The other logistical factor involved with visiting Fraser Island is the driving--only 4x4 vehicles are allowed, so we left our trusty Ferdinand the Minivan at Fraser Magic 4wd Hire and got acquainted with the very industrial Land Rover Defender. After watching a video explaining all the potential horrors, dismemberments, and deaths that accompany 4-wheeling and beach driving--and signing our lives away--we set off for the ferry.
Is there some universal boy gene that expresses itself when multiple boys are placed into one row of seats in a Land Rover? Our children transformed into a wild pack of wrestling dingoes. And I know you're thinking that I should give them a break, because of course bumpy, 4-wheel tracks are going to rile them up. Jeez, why can't I cut them some slack on their first 4-wheel drive experience. I'll tell you why--
this one, so I resigned myself to four days of the inevitable automobile-related frenzy.
At precisely this moment, I realized that our camera--the one that we needed to document and remember our family's experience in this amazing environment when they were not torturing me in the car--was in Ferdinand the Minivan's glove compartment.
In the rental car place's parking lot.
Across a salty croc-filled waterway.
Never have I been so happy to own an iPhone, as it was all I could desperately cling to in hopes of photographing our time. But of course, I didn't bring the car charger for the iPhone so I had a day and a half of battery, tops.
Driving on the island is a four-wheeling driver's dream, with sandy, rutted inland tracks and 50-odd kilometers of beach driving with streams, washouts, and rock bypasses.
|beach driving (and making room for an oncoming plane)|
One of the reasons I had chosen Central Station campground (apart from safety) was that its rainforest made it a destination even for those who weren't camping there. And the greenery didn't disappoint--our own campsite was edged by this gorgeous massive, mossy fallen log, and its friends were scattered amongst the grounds, with countless others towering above us. The weather seemingly changed in 12-minute intervals from rain that dripped lightly after being filtered through the leaves above to sunshine barely glimpsed through the canopy.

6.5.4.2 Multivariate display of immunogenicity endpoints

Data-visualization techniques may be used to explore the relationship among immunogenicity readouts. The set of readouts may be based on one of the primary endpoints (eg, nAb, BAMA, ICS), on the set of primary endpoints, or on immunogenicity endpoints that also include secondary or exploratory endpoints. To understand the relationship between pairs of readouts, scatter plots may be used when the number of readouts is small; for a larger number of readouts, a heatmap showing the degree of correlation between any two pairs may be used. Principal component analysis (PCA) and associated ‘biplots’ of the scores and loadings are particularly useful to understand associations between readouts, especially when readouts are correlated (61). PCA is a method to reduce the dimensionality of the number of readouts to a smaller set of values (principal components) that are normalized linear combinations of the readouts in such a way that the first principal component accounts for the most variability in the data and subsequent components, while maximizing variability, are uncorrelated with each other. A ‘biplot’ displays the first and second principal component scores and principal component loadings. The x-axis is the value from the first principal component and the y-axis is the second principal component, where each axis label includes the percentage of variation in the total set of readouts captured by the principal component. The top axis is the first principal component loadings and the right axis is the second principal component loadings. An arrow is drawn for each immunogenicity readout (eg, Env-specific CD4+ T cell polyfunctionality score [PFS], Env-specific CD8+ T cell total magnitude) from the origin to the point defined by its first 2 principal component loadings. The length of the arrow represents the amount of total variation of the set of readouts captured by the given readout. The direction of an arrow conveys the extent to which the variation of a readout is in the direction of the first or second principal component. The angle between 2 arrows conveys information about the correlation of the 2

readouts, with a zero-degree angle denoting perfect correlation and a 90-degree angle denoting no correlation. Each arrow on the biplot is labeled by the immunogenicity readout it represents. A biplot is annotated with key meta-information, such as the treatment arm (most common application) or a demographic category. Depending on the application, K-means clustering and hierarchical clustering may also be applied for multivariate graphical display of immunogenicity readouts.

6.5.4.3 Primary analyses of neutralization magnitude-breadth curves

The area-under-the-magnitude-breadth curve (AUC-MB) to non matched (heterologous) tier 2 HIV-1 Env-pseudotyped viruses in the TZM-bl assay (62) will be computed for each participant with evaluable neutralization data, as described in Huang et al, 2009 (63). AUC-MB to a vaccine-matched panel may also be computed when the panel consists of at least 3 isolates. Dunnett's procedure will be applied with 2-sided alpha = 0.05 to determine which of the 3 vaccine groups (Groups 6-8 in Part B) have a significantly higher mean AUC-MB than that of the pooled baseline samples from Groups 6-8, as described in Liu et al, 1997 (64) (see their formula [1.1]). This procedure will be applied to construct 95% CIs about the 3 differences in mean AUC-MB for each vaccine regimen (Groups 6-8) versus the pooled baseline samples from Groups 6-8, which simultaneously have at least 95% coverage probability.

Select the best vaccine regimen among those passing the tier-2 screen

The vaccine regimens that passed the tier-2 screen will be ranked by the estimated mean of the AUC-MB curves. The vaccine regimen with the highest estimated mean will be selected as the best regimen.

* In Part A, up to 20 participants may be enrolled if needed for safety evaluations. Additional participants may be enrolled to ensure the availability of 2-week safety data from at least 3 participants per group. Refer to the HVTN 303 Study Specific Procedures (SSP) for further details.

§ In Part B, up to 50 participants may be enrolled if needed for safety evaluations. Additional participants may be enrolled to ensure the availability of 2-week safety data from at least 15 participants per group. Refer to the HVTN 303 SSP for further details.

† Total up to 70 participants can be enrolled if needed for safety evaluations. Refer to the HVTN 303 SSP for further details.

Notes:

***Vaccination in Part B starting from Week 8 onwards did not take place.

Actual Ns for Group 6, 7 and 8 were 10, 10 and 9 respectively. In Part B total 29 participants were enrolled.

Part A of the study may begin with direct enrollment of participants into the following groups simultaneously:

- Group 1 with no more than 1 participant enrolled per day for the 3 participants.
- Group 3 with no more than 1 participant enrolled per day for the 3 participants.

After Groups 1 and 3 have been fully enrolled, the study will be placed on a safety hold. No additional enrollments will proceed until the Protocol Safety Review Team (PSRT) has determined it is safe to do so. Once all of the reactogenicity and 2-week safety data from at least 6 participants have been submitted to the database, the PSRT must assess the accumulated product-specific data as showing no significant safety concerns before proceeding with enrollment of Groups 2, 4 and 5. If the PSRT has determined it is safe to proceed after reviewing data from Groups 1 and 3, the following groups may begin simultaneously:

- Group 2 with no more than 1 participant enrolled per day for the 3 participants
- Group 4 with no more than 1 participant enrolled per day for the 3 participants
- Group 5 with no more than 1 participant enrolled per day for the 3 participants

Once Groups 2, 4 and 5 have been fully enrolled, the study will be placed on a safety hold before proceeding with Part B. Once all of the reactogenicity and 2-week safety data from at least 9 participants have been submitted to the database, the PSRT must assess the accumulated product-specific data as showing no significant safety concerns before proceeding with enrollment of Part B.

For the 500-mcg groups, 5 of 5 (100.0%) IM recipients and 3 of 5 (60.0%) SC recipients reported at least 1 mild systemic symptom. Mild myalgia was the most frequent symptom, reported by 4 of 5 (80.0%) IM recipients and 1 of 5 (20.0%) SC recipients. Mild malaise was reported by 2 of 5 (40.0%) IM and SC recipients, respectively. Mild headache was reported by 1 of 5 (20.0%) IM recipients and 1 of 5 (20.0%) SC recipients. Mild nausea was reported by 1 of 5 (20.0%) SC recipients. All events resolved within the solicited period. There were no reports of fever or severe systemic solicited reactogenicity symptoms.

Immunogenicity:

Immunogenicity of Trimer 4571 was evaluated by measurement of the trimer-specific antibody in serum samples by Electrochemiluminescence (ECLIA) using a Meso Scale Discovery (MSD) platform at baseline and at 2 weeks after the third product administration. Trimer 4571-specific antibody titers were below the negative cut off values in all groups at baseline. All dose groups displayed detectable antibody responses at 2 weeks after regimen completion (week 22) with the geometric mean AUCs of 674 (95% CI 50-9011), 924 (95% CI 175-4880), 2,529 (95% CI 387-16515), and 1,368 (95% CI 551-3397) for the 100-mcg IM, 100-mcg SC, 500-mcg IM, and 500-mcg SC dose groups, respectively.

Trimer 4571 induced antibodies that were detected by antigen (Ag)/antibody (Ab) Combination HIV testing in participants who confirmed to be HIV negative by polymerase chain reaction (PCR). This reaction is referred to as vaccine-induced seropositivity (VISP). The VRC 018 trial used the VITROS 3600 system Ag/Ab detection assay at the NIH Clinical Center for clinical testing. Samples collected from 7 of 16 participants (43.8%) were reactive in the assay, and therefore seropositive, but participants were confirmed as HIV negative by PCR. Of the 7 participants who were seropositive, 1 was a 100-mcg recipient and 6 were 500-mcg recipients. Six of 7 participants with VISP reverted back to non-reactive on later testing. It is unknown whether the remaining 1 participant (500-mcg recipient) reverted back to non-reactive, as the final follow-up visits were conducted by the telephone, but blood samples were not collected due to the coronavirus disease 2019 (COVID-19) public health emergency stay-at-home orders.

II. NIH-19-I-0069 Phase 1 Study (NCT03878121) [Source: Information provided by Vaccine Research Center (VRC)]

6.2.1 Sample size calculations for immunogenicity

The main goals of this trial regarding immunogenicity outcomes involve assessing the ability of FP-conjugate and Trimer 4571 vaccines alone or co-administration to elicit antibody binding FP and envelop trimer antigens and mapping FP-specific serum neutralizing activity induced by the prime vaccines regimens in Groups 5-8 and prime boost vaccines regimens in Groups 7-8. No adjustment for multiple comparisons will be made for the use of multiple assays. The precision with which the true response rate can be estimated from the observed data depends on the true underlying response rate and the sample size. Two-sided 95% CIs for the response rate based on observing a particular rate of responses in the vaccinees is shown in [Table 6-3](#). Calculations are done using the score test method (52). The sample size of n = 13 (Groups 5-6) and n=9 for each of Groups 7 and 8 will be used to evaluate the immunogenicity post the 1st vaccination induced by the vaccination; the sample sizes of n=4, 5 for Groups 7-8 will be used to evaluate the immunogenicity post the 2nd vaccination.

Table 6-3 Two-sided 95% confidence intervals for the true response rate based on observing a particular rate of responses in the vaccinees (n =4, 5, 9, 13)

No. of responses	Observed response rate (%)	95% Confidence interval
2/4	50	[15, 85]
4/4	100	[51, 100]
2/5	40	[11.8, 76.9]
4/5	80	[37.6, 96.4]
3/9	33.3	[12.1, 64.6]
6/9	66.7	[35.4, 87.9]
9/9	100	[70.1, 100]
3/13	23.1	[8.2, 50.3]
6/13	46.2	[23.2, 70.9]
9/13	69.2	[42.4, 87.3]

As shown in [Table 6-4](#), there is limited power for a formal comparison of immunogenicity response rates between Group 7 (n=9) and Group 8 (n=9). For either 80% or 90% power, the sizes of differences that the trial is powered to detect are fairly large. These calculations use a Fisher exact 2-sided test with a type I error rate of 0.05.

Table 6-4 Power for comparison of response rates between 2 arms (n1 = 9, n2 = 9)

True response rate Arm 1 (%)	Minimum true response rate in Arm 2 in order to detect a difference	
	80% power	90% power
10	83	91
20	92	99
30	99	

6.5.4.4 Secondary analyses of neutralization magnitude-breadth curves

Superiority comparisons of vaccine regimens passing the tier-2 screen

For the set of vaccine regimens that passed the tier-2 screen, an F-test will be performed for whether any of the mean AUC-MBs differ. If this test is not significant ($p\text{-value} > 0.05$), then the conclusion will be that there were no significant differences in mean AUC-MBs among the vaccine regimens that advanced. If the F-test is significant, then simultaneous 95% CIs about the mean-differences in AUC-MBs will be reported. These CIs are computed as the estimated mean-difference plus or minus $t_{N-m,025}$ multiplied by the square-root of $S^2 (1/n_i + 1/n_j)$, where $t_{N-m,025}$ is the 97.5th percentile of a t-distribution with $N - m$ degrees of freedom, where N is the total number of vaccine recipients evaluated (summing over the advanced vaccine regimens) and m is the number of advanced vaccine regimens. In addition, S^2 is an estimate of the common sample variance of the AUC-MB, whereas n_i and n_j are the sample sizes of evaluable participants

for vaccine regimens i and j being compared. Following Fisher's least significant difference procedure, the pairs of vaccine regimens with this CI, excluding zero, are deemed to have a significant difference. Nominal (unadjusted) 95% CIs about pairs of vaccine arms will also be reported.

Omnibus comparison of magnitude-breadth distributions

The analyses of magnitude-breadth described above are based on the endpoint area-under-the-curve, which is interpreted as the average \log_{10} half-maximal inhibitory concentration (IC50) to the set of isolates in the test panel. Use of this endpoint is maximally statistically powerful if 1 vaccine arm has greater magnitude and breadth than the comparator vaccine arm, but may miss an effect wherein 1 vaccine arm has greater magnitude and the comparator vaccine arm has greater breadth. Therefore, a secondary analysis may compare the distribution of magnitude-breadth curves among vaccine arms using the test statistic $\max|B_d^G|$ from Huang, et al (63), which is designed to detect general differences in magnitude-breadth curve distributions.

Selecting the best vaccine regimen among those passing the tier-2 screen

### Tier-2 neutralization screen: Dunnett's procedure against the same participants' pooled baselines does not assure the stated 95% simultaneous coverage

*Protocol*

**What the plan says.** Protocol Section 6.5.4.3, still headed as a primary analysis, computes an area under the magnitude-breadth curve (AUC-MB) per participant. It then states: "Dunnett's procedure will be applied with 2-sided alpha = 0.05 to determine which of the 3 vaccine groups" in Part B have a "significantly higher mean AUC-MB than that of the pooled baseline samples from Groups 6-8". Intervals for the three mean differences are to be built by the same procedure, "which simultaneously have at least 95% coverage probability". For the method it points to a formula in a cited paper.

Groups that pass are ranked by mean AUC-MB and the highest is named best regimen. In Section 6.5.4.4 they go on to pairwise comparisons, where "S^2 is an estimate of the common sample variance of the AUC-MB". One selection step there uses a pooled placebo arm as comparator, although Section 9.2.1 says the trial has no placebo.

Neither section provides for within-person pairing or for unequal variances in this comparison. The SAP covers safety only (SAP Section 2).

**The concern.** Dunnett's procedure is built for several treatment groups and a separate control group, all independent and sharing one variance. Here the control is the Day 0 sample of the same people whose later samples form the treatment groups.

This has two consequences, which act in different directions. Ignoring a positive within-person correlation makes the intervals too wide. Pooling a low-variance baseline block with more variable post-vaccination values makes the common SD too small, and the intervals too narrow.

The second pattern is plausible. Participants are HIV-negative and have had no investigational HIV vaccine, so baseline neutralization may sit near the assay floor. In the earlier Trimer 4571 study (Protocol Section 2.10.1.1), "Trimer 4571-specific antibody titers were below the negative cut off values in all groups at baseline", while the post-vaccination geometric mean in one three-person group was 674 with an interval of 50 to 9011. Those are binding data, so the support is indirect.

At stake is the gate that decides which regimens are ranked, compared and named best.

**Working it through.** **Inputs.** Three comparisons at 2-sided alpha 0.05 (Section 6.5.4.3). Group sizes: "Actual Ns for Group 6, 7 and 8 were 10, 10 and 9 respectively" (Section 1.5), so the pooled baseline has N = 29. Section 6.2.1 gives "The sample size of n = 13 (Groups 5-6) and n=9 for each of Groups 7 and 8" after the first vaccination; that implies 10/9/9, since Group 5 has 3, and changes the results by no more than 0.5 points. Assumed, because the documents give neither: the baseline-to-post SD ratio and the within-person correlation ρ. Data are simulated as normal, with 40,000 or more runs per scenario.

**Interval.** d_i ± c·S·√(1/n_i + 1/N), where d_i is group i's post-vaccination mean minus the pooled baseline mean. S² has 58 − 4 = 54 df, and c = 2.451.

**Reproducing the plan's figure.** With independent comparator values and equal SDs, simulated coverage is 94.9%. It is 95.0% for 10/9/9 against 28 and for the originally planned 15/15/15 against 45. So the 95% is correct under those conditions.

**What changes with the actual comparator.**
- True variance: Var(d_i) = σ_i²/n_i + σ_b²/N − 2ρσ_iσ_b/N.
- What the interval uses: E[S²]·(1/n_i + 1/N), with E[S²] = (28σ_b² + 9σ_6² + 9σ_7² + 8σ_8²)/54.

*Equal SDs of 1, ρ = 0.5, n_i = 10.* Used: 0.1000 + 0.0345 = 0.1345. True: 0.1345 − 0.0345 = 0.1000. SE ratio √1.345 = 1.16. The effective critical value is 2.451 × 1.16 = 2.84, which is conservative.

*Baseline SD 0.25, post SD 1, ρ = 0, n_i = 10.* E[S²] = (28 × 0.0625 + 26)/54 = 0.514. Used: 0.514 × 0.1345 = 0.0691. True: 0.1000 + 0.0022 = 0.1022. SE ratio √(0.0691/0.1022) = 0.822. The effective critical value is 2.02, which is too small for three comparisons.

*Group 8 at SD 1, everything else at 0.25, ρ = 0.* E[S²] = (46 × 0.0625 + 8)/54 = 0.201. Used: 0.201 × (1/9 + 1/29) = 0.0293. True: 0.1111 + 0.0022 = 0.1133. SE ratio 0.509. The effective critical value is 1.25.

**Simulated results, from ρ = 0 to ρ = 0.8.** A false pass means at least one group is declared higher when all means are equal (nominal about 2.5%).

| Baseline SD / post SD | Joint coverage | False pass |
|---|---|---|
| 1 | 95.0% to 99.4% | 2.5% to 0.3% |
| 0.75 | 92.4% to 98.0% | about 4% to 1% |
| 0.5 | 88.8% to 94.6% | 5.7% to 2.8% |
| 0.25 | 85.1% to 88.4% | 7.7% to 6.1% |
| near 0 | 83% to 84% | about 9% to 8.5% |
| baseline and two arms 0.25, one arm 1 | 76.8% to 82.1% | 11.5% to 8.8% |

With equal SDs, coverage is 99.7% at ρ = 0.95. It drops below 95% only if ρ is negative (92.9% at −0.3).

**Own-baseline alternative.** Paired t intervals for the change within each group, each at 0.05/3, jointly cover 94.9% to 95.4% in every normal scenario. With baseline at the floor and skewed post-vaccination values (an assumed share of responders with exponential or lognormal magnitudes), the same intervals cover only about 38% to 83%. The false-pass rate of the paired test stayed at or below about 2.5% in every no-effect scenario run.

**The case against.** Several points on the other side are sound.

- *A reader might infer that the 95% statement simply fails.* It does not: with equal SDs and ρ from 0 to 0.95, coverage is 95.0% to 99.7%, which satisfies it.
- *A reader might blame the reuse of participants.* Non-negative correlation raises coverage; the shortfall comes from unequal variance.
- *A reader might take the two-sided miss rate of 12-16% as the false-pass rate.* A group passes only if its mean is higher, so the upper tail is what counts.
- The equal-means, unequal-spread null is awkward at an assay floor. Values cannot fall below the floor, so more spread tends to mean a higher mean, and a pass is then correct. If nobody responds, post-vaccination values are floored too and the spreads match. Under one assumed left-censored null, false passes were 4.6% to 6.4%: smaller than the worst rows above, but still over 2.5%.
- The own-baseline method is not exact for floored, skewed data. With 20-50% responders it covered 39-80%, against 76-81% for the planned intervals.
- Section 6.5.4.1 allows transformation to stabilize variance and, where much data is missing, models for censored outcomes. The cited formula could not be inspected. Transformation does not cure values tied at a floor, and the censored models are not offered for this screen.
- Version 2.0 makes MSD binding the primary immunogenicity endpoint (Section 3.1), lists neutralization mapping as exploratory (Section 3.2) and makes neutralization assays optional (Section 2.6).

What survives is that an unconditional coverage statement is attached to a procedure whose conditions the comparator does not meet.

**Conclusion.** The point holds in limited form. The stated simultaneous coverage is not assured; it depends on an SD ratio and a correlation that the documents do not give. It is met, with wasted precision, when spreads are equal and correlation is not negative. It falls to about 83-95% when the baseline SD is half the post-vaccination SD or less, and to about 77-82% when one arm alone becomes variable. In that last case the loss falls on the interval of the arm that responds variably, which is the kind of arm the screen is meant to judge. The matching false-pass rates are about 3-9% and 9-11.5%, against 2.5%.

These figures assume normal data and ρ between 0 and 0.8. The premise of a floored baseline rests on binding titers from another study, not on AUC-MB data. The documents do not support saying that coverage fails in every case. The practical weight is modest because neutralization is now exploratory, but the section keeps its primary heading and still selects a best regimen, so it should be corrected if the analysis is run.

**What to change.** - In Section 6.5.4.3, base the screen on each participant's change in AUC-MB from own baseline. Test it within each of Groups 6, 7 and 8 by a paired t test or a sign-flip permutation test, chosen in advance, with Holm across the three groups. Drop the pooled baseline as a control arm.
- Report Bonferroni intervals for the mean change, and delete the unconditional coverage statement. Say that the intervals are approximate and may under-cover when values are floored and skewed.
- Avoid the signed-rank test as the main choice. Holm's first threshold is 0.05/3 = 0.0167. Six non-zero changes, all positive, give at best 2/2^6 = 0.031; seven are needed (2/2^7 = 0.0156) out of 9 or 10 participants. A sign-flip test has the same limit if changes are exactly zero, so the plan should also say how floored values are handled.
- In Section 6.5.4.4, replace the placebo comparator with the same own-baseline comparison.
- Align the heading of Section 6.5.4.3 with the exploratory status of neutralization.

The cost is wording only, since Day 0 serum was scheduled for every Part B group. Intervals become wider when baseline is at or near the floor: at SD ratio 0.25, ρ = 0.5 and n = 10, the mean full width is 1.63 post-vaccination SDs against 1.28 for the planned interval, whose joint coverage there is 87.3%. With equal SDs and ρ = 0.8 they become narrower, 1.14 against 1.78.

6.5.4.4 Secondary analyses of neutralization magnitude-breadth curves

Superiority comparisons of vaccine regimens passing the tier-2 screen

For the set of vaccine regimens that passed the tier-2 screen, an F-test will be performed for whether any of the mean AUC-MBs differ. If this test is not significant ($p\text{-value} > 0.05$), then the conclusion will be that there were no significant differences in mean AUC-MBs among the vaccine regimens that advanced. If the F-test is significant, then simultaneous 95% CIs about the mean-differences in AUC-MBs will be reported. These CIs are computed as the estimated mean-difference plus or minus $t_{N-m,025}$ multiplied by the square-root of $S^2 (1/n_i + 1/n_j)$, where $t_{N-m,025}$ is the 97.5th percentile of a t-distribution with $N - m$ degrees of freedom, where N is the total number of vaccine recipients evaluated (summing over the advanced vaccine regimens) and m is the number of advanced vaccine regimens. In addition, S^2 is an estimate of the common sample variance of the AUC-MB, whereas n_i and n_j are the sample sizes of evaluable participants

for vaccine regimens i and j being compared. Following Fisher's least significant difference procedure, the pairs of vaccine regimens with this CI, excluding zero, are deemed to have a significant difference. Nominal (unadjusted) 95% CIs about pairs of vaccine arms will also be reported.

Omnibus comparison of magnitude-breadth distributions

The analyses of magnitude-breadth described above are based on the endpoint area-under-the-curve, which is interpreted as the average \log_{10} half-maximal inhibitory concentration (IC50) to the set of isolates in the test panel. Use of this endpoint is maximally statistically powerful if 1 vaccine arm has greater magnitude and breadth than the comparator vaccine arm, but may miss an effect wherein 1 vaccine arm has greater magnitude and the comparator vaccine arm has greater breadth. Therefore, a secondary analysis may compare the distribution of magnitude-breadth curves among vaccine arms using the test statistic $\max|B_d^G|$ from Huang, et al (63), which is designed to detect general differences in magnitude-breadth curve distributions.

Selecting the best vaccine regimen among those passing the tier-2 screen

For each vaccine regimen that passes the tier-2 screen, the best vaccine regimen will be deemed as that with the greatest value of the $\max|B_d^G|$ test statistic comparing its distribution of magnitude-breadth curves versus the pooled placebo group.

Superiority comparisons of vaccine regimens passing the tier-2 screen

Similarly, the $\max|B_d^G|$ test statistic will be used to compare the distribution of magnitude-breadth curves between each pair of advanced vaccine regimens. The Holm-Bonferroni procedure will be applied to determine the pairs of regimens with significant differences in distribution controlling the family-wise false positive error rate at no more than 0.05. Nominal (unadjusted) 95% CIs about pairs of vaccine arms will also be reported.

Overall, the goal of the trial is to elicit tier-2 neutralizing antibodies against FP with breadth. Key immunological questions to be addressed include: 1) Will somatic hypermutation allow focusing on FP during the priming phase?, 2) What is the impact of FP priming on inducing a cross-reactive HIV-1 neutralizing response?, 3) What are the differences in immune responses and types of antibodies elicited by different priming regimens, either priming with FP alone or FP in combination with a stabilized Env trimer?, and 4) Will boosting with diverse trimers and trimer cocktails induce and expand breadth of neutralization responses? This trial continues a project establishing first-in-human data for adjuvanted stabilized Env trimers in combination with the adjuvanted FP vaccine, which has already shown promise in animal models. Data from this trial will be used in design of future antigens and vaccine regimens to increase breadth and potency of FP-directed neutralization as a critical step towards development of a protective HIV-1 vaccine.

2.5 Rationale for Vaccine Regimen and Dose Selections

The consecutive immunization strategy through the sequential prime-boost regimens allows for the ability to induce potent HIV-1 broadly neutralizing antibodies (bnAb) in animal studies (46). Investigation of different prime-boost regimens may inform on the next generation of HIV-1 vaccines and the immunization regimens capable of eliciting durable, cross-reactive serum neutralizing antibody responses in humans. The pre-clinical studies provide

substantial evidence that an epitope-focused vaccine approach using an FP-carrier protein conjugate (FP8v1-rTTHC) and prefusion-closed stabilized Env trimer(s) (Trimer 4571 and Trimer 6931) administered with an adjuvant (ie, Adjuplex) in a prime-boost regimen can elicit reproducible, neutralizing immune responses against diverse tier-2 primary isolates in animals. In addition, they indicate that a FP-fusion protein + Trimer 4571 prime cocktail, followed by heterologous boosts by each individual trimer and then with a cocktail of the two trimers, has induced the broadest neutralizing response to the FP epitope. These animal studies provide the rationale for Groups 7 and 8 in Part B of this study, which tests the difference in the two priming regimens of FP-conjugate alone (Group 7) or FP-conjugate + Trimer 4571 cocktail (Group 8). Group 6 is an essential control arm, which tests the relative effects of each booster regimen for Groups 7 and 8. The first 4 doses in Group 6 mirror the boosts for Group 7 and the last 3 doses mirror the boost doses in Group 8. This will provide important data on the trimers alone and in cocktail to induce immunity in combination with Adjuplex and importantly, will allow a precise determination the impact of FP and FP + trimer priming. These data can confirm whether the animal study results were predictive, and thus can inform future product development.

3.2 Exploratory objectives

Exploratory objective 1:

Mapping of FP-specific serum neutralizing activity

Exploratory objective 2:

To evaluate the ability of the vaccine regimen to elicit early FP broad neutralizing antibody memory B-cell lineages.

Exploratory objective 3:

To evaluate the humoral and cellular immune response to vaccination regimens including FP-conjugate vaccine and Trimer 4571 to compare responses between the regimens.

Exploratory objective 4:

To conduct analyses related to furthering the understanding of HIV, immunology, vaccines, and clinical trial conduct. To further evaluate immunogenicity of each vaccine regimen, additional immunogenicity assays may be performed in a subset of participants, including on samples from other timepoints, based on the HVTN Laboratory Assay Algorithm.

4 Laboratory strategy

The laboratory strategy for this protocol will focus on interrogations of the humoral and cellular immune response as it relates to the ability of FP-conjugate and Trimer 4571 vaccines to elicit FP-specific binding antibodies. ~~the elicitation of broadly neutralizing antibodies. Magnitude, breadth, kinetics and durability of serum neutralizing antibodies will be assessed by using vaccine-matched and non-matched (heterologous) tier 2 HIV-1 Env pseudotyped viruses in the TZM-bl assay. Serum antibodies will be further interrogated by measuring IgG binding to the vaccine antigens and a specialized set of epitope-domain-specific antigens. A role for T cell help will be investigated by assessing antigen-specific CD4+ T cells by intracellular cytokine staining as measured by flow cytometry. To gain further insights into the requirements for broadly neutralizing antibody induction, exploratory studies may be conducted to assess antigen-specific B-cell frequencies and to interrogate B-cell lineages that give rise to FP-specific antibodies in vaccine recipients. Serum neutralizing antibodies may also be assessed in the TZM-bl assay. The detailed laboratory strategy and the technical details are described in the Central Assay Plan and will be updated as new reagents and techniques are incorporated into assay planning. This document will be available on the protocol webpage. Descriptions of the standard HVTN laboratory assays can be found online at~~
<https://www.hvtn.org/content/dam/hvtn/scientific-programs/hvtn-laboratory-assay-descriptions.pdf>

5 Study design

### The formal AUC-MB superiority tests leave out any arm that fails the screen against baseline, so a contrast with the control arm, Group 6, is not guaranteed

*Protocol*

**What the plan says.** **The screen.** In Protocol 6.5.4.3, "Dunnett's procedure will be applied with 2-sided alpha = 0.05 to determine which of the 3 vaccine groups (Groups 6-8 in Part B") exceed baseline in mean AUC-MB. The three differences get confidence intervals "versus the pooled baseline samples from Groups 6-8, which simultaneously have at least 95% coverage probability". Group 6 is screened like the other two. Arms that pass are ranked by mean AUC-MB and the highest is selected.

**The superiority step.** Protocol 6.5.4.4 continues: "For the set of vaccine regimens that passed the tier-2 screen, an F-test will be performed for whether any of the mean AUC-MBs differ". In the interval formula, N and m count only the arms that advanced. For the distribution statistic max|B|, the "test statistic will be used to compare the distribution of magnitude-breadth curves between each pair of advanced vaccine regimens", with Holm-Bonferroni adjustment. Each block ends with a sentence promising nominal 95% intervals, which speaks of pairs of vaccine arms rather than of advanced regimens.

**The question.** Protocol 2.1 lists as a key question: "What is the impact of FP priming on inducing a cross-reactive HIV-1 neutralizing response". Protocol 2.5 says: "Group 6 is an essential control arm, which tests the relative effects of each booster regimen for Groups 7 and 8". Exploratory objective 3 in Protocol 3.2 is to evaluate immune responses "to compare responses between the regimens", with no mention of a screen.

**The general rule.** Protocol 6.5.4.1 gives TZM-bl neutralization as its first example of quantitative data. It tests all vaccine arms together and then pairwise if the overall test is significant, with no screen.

I went on a much-needed solo hike along a small portion of the 90km of hiking trails along Fraser Island's Great Walk. As someone whose favorite color is green, I marveled at all the shades and textures; a feast for the eyes.
Back home in the States before we left on this exchange year, I asked the New Zealander that co-owns the awesome Curtis Park Deli what some of the must-sees were in Australia. Fraser Island's Lake McKenzie was top on his list, so off we went. As we walked down the path from the carpark, I caught my first glimpse of water:
And then in full view:
The recent high rains meant that much of the white sandy beach was underwater so the lake was less gorgeous than usual, but really, I wasn't about to complain--lowering the description from stupendously gorgeous to incredibly gorgeous means it's still a pretty damn beautiful place to spend time.
We visited the lake twice, since our first late-afternoon visit got a little chilly as the sun fell behind the trees, and I took as many pictures as I could with my waning iPhone battery.
Kenyon is going to remember little to none of this trip since he's so young, so I try and take as many pictures as I can of him to help us talk about it for years to come. Plus, I just can't get enough of his face.
|I love this one that Kenyon took of us.|